The “RuPaul’s Drag Race” Recap: The Last Sashay

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The final episode of a season of RuPaul’s Drag Race always fills me with so many emotions. There’s the obvious anticipation as I hope hope hope that my favorite will win. (Please don’t let it go to the bitch!) There’s the agony of knowing that in 90 minutes, once that crown is handed out, I’ll have nothing left to look forward to until this whole process starts up again in eight months. This time around, I had the added pressure of wondering what the hell I’m going to write about, given that half the show was just a bunch of female impersonators sitting on uncomfortable stools.

Luckily, there’s one thing that makes it all better: GIN. If you haven’t already, please drink some right now. It’ll make the rest of this article so much yummier. And yes, I’m aware that my column typically gets posted before noon on a Tuesday. That’s happy hour as far as I’m concerned.

Since Ru has a 90-minute time slot to fill with the announcement of a single name, she’s padding it out like Latrice Royale in a Rent-a-Center dress. Before the festivities begin, the girls deliver a pageant routine that was apparently choreographed by a chimpanzee who had a lot of other things to get done that day. Seriously, I perform a more complex routine getting ready in the morning. Everyone gets a runway moment (I’ll review their looks in a minute), and then BAM: Ru emerges to show them who’s boss.

She’s heavenly in her white, wispy wonderwear, and all is well in the world, until… that’s not… it couldn’t be. Oh, I get it, they’re playing “Can I Get An Amen?” as a joke. No, stop the presses, this is serious. We’re going to sit through this entire song. The sad part is that no one, even the once-and-always drag superstar herself, musters so much as a whiff of excitement about the process. The contestants resume the raising and lowering of their arms with new levels of listlessness, while Ru delivers a lip sync so tragic she could probably take pointers from Vivienne Pinay.

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And then it’s on to the interviews. The responses are uniformly either heavily scripted or heavily edited, so I won’t spend much time on them. I’m not even going to comment on each individual contestant, because who even cares about Honey Mahogany’s new wig? Let’s just take a quick glance at the highs and lows.

The most impressive transformation comes by way of early sashayer Penny Tration. Her conceptual look has the artsy flair that Serena ChaCha only wishes she could execute. Smarter still, she showed off a sleek silhouette in a leotard made from the same fabric as her elimination dress, basically doing the first challenge over the way you might turn in a revised paper in college for a higher grade.

Lineysha also delivers dramatic fashion with her winged creation. It’s so disarmingly beautiful that it erases Ru’s knowledge of U.S. history and geography. (You can’t call immigration on someone from Puerto Rico, honey. It’s part of our country. You may as well threaten to deport Alaska. Or an Alaskan.)

Whatever Jade said, it must have been extremely bitchy or extremely incoherent, because her segment is choppier than a YouTube video on your mom’s dial-up connection. Truthfully, it’s nice that someone else took the time to ignore her so that I didn’t have to personally.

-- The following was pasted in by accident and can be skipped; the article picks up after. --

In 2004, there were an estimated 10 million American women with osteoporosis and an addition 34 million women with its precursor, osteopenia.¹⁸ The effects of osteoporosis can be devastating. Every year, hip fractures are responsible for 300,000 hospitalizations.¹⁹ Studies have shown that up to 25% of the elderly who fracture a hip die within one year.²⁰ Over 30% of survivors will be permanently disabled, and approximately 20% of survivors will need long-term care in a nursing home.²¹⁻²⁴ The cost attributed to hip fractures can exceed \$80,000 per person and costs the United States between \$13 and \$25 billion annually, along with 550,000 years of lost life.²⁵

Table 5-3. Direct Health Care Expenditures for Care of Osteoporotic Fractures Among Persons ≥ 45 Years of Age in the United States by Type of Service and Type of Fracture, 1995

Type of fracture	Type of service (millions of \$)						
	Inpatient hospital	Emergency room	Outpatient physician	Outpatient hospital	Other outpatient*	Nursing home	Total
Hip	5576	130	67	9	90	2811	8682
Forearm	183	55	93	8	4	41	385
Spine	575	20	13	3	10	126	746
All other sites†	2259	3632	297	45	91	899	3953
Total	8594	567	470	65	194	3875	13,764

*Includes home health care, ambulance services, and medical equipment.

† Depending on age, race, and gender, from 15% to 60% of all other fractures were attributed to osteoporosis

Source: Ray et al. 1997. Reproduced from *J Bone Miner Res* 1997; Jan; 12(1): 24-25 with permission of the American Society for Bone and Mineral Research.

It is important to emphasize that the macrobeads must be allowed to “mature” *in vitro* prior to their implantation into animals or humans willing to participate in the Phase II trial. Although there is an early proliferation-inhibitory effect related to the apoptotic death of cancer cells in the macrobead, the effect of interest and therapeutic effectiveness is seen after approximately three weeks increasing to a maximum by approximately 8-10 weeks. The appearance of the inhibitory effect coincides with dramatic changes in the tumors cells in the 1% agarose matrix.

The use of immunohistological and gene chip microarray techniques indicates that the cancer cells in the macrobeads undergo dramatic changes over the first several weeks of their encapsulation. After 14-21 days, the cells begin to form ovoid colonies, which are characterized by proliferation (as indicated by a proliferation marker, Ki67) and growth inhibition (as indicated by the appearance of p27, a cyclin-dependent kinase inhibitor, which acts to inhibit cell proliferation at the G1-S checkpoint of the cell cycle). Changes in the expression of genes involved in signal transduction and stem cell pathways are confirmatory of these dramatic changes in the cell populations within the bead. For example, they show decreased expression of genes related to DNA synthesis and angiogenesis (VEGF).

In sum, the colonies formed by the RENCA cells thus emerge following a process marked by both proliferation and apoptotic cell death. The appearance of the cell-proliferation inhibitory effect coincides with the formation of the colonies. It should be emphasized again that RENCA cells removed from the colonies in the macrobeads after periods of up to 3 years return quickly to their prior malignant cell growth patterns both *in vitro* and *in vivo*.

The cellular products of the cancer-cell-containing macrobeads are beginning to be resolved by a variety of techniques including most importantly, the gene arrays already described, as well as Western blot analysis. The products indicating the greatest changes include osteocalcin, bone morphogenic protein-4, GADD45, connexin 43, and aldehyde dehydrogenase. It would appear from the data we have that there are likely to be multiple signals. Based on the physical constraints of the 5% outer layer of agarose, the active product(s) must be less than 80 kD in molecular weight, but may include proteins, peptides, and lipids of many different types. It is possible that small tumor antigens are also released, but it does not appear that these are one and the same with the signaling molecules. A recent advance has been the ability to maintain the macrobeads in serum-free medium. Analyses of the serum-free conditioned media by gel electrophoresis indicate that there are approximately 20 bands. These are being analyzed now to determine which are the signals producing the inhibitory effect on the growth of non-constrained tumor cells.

Ivy Winters wins the Miss Congeniality prize, mostly because she’s the only one who was eligible. Her red frock is unremarkable, but her Julia Child impersonation makes me want to build a time machine. Like, sure, preventing genocide would be great and all, but imagine if we could right the cosmic wrong of her dismal Marilyn Monroe performance!

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The Coco/Alyssa feud is briefly discussed, but the part that really resonates with me is when Ru shames Santino for his “worst dress ever” judgment with basically a verbatim transcript of my Award Awards callout from episode 10. Do you read these recaps, Ru? Because I’m available to write for season 6.

In a look that all but literally says “I should have been in the final three,” Detox delivers a monochrome presentation so flawless that it could make you check the settings on your television. Her interview, like the others, is mostly filler, though the look of genuine horror that creeps across her face when the “Peanut Butter” twerkers swarm her is priceless. (Over on the other side of the stage, Lineysha is grinding so hard on one of the Andrew Christian models that I worry whether her tuck will hold.)

At last, the final three take their seats, vamping to fill the next half-hour with expected tales of family reconciliations and apologies for their snappish behavior and appreciation for their drag superstar husbands, yadda yadda yadda. Nobody cares, just call me when Jinkx gets crowned.

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And Jinkx gets crowned! MonSWOON.

I won’t bother with Award Awards, because the prizes have all been given out. The season has ended and I’ll now descend into a deep depression that will be cured only by the introduction of next year’s crop of hunties in waiting. Oh, and gin. I’ll get through it with gin. Seriously, will one of you come to my apartment and drink with me next Monday?